Under date of April 28, 1982, the CIT held that the ITA proceedings were illegal, on the ground that the Columbian government and exporters should not have been allowed to submit information or otherwise participate in evaluation of the petition. Upon "perusal" of the original petition of June 4, 1981, the court determined that it, with its supporting data, contained allegations making mandatory the commencement of the next or investigatory stage of an antidumping proceeding. Accordingly, the court ordered that the petition be reinstated and the investigation be commenced. This appeal by the government followed.

II -- Statutes Applicable

This case derives much of its interest from the relative novelty of the statutes to be construed.

The jurisdiction of the CIT to review the decision of the ITA not to investigate as aforesaid, derives from 19 U.S.C. § 1516a (Supp. V 1981), and from 28 U.S.C. § 1582 (Supp. V 1981). Its authority to act upon its conclusions, in an appropriate case by ordering institution of an antidumping investigation, does not seem to be challenged -- the issue being whether this is an appropriate case.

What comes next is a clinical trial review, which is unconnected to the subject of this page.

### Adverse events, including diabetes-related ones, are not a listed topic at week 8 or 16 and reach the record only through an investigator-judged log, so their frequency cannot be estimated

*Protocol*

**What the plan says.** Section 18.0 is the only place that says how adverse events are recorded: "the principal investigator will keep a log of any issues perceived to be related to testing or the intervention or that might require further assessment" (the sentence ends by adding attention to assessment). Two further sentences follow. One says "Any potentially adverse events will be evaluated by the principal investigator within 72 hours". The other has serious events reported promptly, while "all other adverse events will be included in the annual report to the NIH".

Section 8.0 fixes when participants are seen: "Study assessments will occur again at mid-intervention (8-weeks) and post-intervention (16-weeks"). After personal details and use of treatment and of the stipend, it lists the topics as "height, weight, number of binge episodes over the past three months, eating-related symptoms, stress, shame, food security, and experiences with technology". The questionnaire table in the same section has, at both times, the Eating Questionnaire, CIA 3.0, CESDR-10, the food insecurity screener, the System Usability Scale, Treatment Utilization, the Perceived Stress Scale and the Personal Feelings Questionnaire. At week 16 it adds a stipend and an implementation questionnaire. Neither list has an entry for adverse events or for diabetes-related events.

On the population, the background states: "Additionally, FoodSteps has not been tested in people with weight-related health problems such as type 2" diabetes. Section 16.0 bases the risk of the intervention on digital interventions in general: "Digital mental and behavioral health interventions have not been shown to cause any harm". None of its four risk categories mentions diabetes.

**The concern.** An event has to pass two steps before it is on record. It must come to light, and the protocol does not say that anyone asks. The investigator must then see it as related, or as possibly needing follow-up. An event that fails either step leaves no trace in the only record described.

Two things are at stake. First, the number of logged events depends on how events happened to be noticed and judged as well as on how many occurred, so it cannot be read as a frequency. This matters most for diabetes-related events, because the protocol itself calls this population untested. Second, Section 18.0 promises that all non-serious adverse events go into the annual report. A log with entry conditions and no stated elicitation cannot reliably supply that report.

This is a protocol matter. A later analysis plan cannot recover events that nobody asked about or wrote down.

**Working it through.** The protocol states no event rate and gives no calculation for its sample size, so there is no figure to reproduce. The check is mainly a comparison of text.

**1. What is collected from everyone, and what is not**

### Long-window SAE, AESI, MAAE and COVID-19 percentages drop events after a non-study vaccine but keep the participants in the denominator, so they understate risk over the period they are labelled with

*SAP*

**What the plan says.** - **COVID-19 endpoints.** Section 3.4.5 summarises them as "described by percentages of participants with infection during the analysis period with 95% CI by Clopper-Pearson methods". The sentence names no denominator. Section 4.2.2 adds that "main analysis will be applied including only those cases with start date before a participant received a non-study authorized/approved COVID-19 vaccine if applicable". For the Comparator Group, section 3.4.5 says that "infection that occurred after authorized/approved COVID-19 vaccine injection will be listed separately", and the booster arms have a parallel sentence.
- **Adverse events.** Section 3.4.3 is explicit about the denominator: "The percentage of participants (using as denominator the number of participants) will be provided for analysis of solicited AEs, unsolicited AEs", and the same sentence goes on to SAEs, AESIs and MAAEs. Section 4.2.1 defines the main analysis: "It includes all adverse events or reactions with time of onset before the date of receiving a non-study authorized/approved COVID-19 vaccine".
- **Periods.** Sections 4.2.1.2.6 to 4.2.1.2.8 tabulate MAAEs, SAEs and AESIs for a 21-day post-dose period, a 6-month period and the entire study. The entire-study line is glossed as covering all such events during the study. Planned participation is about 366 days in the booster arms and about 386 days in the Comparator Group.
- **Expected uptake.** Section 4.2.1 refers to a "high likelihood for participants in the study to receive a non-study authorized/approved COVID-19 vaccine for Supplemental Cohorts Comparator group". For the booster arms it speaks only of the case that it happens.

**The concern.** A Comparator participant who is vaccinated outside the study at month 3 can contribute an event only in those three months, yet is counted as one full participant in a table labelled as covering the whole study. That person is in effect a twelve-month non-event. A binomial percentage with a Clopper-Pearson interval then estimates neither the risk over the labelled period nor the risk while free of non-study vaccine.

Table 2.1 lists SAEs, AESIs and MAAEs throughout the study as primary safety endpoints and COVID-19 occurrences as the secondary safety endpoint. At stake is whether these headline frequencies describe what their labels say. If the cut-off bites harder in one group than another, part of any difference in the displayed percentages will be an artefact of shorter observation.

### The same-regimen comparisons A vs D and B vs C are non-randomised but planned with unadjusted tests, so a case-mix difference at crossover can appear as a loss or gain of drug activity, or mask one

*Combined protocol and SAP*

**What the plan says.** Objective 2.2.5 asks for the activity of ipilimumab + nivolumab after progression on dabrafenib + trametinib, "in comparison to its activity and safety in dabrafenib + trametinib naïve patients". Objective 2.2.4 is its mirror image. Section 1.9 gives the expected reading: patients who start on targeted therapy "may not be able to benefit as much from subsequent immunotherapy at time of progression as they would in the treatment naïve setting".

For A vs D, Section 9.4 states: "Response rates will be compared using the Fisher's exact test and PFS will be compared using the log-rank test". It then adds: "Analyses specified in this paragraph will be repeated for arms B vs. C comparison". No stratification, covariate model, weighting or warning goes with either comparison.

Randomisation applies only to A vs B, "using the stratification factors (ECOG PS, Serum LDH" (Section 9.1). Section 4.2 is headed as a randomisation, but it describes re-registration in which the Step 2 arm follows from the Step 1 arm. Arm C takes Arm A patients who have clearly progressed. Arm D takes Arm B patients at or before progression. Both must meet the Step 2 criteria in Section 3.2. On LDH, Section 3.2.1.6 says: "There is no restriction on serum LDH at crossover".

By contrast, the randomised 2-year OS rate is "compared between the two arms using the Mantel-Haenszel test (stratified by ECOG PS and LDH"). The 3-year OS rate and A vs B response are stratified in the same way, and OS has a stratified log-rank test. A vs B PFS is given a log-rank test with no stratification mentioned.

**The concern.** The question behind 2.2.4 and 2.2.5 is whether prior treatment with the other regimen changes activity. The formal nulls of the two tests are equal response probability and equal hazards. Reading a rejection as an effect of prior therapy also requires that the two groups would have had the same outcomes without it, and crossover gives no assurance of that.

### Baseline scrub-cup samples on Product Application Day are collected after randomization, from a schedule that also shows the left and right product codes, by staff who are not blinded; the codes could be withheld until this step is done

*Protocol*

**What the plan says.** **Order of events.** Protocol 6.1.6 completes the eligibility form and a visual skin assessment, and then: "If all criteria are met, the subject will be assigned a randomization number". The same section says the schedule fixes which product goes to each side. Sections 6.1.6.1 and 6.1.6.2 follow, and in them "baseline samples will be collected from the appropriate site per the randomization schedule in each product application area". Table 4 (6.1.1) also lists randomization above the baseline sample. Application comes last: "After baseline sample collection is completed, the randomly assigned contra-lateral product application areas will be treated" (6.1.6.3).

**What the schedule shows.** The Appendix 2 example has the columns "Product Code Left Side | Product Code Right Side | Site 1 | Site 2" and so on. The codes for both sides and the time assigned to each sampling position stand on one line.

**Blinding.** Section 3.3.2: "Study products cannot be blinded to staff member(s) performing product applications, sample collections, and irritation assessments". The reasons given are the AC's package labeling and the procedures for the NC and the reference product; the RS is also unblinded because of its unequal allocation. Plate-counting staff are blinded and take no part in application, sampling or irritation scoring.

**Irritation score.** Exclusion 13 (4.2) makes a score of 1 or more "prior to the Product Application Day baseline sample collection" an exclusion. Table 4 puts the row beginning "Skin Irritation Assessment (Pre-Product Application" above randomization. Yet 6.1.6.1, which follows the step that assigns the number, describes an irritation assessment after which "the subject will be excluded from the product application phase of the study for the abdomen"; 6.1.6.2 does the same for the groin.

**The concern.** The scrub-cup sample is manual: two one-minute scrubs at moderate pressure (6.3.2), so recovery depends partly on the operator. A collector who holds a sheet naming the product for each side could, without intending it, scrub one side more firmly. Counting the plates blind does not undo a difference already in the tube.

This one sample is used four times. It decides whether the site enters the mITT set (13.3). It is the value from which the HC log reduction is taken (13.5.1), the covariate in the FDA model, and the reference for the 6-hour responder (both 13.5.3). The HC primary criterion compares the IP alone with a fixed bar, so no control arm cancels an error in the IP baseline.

The manner of initiating an antidumping investigation, and the legal consequence of doing so, are completely recast in this legislation. The legal effect of a decision to conduct such an investigation is stated in 19 U.S.C. § 1673b, and does not include suspension of liquidation, except to a limited extent in stated "critical circumstances," until affirmative preliminary determinations are made as to a reasonable indication of injury to a domestic industry and a reasonable basis to suspect sales at less than fair value. These provisions were enacted as part of the Trade Agreements Act of 1979, Pub. L. No. 96-39, which repealed the former antidumping law.

In general, by § 1673a, the "administering authority" shall commence an investigation whenever it --

determines, from information available to it, that a formal investigation is warranted * * *.

or whenever an "interested party" --

files a petition with the administering authority, on behalf of an industry which alleges the elements necessary for the imposition of the duty imposed by section 1673 of this title, and which is accompanied by information reasonably available to the petitioner supporting these allegations. * * *

The administering authority "within 20 days after the date on which a petition is filed" shall --

(1) determine whether the petition alleges the elements necessary for the imposition of a duty under section 1673 of this title and contains information reasonably available to the petitioner supporting the allegations,